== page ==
Sixty people (mean age 46.6 years ± 12.3 years; mean duration of diabetes 21.0 years ± 12.0 years; 63.3 % were women) took part in 10 focus groups, which ran during the summer of 2003. A breakdown of the participants’ characteristics is given in Table 1.
The focus groups
Focus groups were run at local community centres and lasted between 1.5 and 2 hours. All were recorded and transcribed verbatim. The researcher asked participants to explain what it was like to live with diabetes every day. Subsequent questions either arose from the conversation, were prompts by the researcher to direct the group’s talk, or to focus on a specific issue, such as management needs and interactions with health professionals (Hayes, 1997; Attride-Stirling, 2001). The amount of questioning required varied between groups. All data were anonymised.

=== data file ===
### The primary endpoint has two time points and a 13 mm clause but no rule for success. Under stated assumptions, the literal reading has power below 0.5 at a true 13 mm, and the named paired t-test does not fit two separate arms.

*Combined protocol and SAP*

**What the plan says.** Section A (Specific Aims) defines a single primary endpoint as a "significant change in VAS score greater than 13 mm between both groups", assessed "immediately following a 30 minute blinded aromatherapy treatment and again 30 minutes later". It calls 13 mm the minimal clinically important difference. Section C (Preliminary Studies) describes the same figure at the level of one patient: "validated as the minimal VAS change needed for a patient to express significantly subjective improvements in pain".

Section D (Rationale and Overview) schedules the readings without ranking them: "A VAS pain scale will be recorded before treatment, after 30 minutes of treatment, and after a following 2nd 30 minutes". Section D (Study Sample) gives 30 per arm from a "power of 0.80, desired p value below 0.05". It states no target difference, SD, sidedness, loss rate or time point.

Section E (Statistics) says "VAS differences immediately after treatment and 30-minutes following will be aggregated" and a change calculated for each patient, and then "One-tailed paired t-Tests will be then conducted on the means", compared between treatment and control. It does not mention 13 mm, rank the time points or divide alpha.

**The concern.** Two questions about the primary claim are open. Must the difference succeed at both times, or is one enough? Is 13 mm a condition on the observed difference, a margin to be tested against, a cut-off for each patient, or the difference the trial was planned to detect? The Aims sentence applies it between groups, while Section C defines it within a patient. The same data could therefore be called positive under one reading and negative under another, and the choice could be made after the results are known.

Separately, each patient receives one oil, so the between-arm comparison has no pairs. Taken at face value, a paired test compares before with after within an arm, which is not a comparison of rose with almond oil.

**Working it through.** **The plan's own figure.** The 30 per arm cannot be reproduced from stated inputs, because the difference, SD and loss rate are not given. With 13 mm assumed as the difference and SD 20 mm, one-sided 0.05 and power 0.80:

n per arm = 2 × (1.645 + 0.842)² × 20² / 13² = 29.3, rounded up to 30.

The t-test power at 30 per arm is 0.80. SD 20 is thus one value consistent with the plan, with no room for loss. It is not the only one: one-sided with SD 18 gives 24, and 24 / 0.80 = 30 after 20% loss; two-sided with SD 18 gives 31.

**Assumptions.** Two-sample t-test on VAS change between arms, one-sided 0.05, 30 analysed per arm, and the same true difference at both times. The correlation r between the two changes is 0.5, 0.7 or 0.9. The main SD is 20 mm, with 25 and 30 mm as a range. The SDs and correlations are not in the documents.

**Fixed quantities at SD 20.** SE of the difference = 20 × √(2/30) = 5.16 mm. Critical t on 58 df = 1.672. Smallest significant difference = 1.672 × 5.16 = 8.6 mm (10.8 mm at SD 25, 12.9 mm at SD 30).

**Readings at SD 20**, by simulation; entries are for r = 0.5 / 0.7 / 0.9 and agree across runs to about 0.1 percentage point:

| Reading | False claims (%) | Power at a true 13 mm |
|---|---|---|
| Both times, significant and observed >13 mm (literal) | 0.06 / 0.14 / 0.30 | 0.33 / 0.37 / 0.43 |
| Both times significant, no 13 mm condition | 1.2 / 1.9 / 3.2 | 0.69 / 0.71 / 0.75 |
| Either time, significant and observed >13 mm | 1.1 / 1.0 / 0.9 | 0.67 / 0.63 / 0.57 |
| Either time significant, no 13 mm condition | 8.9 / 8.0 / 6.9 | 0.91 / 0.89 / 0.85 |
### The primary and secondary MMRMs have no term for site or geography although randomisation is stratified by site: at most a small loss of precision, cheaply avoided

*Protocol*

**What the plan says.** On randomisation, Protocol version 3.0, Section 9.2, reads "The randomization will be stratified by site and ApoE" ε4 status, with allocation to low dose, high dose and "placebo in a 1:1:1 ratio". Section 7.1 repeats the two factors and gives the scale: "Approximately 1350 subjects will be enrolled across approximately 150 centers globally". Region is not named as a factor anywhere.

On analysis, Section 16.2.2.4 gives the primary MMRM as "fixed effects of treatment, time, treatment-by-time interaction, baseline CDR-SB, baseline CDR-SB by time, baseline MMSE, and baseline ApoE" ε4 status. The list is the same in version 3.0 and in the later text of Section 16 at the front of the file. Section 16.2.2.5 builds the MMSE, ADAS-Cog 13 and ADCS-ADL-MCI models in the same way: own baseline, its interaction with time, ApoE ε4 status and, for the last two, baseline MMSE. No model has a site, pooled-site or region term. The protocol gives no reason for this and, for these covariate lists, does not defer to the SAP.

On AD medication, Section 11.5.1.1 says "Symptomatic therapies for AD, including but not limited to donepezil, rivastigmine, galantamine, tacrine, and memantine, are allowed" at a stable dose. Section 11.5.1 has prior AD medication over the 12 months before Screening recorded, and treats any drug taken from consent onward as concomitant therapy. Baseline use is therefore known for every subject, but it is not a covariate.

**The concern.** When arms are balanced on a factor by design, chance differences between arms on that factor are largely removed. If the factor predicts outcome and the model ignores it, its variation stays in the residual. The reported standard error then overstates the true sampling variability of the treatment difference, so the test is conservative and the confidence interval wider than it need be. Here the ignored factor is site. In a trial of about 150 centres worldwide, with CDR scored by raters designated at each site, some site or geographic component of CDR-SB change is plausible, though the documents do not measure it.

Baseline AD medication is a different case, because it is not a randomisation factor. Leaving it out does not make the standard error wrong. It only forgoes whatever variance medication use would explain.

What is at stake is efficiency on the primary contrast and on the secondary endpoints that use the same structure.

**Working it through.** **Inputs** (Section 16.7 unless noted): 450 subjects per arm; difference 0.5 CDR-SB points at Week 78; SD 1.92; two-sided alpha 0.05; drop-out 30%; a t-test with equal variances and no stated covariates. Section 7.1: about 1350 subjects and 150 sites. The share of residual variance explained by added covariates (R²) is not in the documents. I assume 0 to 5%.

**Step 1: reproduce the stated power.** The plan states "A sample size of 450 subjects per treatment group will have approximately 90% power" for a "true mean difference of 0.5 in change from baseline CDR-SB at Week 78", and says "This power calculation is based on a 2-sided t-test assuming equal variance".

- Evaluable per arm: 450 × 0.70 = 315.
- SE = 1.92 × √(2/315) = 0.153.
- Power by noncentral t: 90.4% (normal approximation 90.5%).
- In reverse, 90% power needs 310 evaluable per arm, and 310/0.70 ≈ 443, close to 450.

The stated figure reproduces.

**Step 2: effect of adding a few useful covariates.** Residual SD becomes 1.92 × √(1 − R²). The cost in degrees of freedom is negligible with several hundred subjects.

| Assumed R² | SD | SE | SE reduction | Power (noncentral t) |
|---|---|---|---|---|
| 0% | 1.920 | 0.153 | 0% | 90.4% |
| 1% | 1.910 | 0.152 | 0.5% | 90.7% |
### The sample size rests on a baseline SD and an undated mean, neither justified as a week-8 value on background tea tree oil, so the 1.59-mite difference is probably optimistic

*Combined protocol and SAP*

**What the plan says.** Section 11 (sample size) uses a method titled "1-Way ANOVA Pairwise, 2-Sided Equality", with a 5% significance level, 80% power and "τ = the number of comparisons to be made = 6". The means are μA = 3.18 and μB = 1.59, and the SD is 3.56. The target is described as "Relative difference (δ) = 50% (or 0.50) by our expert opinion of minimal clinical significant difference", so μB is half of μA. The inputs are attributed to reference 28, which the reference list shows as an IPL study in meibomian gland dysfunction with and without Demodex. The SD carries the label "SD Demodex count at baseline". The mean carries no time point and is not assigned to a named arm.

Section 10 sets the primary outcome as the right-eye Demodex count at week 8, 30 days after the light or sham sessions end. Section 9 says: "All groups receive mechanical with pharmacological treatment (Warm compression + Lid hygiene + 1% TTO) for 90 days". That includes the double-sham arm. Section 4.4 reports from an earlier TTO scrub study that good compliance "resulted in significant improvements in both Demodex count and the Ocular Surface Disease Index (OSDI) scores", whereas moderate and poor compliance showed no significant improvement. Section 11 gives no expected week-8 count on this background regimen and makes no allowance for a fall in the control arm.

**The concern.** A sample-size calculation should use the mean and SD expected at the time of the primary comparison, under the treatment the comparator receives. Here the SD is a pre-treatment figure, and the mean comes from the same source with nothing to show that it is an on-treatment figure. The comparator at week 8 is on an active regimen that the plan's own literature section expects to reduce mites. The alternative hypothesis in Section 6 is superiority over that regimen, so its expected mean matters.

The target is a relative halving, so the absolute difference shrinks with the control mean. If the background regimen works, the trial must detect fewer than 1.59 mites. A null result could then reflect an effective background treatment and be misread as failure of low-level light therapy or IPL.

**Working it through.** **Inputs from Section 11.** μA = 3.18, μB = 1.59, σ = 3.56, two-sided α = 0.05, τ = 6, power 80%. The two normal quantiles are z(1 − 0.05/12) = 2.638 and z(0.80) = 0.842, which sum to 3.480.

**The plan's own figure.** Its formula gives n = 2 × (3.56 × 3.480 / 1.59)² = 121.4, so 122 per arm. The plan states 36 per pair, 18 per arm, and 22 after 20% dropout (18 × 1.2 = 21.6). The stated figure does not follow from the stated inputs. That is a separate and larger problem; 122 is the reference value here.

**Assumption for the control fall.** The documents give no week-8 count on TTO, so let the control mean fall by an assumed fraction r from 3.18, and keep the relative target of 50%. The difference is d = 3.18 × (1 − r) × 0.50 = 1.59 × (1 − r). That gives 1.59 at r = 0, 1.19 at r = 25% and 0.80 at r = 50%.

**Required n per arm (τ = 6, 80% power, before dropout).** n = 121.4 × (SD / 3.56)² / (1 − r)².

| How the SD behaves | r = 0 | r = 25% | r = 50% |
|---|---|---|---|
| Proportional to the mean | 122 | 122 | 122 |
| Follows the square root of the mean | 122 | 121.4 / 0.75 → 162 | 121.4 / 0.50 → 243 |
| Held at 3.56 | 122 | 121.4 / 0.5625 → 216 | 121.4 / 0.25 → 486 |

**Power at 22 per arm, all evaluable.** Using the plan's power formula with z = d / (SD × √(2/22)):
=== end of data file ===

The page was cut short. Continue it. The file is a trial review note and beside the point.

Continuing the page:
Data handling and analysis
The analysts were the two researchers who had been at the focus groups and a DSN with 16 years’ experience of working with people with type 1 diabetes. Each transcript was carefully examined by at least two analysts and each interpretation was cross-checked to ensure parity between interpretations. For the final analysis, several meetings were held where categories and themes were compared and discussed (Ely et al, 1991; Krueger, 1994).
Analysis began with open coding of transcripts to allow the researchers to identify areas of relevance emerging from the data; these formed the basic themes. Themes were then clustered to form categories. Each category captures the primary supposition of a cluster of themes (Wilkinson, 1998). Categories were examined in relation to the story they told about the themes that formed them (Figure 1) and exemplars of data used to illustrate and explain their meaning (Wilkinson, 1998; Attride-Stirling, 2001).
A summary of each theme, with quotes, and a programme exemplar was presented to all participants either by post or at three informal feedback sessions. The revised components of the resulting educational programme are presented in Table 2.